On the Road to Iowa City. In 1839, there were three primary routes leading in and out of Johnson County: the Iowa River, the Sauk & Fox trail, today called Sand Road, and a narrow pathway to Bloomington (Muscatine) where you could catch a ride on the mother of all highways, The Mighty Mississippi. Within five years, all roads in the Territory led to Iowa City, the new capital city of Iowa.

Sylvanus Johnson – Mr. Red Brick. In 1839, a brick-maker from Connecticut was assigned by Territorial Governor Robert Lucas to recruit Iowa militiamen for the border squirmish that was brewing on the Iowa/Missouri border. Iowa City was abuzz at the time, but no sooner did Sylvanus get there, the “Honey War” was over, leaving him with no money and no job. Johnson did what he does best – make bricks. In the process, he ended up becoming one of the founding pioneers of Iowa’s new territorial capital.

Clinton Street – Iowa City’s Center of Commerce. In 1839, a surveyor’s map marked out a city plan that included streets, parks, churches, homes, schools, government buildings, and a place where business would prosper. From the very beginning, Clinton Street was planned as Iowa City’s hub for commerce. Now, all these years later, it’s still the place where business thrives.

Ahoy, Frederick Irish – The Iowa City Sea Captain. In 1838, a whaling captain from New York City rode a horse to Iowa, eventually settling in Iowa City. F.M. Irish became an early mover and shaker of the city, serving as one of Iowa City’s first historians, writing a lengthy, first-hand account in 1868.

Rose Hill – Irish’s Woods. Iowa City pioneer, F.M. Irish added 30 acres to his original log cabin property. By 1849, he had built Rose Hill, a home that stayed in the Irish family until 1964. At that time, the city purchased 17.5 acres of Irish’s Woods, making it into the first section of today’s Hickory Hill Park. Come take a walk through “The Woods” with us.

John F. Rague – Creator Of A Classic. In 1839, a $46,000 contract was let to the architect who designed the state capitol building in Springfield, Illinois. A friend of Lincoln’s, John F. Rague took the offer, designed our capitol, but left nine days after the cornerstone was laid. Come read the full story of this creative craftsman who ended up becoming Dubuque’s most renowned architect.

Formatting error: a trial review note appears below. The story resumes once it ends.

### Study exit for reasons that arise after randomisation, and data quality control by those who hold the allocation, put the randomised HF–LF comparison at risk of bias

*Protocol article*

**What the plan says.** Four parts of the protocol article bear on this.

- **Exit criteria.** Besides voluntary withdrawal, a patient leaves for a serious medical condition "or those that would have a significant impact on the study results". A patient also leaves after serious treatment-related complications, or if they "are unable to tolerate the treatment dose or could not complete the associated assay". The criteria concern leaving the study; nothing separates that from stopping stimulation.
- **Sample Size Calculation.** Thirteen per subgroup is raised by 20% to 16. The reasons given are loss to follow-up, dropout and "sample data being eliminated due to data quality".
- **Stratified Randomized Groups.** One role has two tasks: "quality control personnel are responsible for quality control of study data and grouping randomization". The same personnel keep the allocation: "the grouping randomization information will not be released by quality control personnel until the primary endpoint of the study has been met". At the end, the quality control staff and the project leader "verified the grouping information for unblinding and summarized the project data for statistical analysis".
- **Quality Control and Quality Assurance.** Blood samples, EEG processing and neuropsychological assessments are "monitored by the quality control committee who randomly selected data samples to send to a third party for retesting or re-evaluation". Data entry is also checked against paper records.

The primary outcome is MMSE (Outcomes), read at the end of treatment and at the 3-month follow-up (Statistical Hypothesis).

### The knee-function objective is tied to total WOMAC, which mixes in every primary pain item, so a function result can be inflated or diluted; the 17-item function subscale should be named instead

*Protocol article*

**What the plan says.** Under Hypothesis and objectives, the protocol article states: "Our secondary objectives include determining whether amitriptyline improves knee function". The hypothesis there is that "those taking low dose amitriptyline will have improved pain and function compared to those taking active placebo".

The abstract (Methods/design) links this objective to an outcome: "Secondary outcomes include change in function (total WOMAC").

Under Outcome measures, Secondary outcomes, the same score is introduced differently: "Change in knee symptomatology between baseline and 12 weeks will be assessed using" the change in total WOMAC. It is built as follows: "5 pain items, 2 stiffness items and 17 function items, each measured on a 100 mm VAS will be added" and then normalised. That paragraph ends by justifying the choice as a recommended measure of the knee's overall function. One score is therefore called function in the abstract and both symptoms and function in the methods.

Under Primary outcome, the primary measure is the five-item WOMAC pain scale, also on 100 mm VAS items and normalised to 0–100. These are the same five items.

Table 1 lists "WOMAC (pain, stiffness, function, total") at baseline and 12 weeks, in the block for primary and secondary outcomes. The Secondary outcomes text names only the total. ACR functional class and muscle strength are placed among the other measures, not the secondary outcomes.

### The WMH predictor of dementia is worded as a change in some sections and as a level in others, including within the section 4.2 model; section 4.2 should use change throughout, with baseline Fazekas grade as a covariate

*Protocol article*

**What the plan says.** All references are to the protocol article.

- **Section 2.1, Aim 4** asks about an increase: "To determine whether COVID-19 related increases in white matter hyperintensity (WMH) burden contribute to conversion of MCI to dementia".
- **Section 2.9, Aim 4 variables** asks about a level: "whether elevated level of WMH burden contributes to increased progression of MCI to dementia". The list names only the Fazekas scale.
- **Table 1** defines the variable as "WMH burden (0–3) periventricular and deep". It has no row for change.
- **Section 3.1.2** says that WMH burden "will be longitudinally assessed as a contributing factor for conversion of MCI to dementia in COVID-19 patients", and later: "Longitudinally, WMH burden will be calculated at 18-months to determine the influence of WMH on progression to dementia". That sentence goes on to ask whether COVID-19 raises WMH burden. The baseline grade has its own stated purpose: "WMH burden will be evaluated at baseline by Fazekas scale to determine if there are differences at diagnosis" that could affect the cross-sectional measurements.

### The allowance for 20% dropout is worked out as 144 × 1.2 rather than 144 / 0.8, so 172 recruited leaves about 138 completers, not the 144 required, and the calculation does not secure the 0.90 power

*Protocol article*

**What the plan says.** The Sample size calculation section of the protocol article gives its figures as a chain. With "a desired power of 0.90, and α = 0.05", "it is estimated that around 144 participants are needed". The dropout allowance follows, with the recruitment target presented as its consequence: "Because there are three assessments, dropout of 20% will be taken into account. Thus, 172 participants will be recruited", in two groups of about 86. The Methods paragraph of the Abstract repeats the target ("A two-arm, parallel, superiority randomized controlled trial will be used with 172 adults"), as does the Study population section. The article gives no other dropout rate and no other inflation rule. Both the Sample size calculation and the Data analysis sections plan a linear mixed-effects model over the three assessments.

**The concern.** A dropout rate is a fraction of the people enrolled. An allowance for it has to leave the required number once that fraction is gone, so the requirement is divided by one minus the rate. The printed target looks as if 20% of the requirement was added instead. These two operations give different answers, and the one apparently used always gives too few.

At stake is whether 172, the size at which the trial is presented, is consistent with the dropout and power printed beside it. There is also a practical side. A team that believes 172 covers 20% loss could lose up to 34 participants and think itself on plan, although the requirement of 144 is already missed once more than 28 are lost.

The Old Capitol Gem That Got Away. On occasion, a great treasure will appear on-line and, as it is in life, sometimes you win – and sometimes you lose. Allow me to cry in my beer and tell you about a rare letter concerning the construction of the Old Stone Capitol in Iowa City that slipped through my fingers. Alas, come share my sorrow.

Welcome To Salubria, Iowa! In 1839, a 65-year-old preacher named Abner Kneeland escaped the religious persecution he suffered in Massachusetts, settling in Van Buren County, where he founded a religion-free community called Salubria. A pantheist, Kneeland was jailed in Boston for heresy, but here in Iowa, he and his followers were able to live in religious freedoms never offered them back east.

Ralph + Wilson + Mason = The Road To Freedom. Did you know that Chief Justice Charles T. Mason, along with his fellow judges Joseph Williams and Thomas S. Wilson, ruled, in the Case of Ralph vs. Montgomery – 1839, that under the Missouri Compromise of 1820, slavery in Iowa Territory was “forever prohibited?” This impressive anti-slavery decision on July 4, 1839 not only freed Ralph Montgomery of Dubuque, but it set a precedent for all future decisions in our state’s court system.

T. S. Wilson – Dubuque’s Good Neighbor. In 1836, Thomas S. Wilson flipped a silver dollar and wound up settling in Dubuque, Iowa (vs. Mineral Point, Wisconsin). Over the next fifty-eight years, Judge Wilson became a very good neighbor to his fellow citizens, defending them in several monumental court cases that are remembered even to today. All Iowans need to celebrate the winning of that Iowa/Wisconsin coin toss!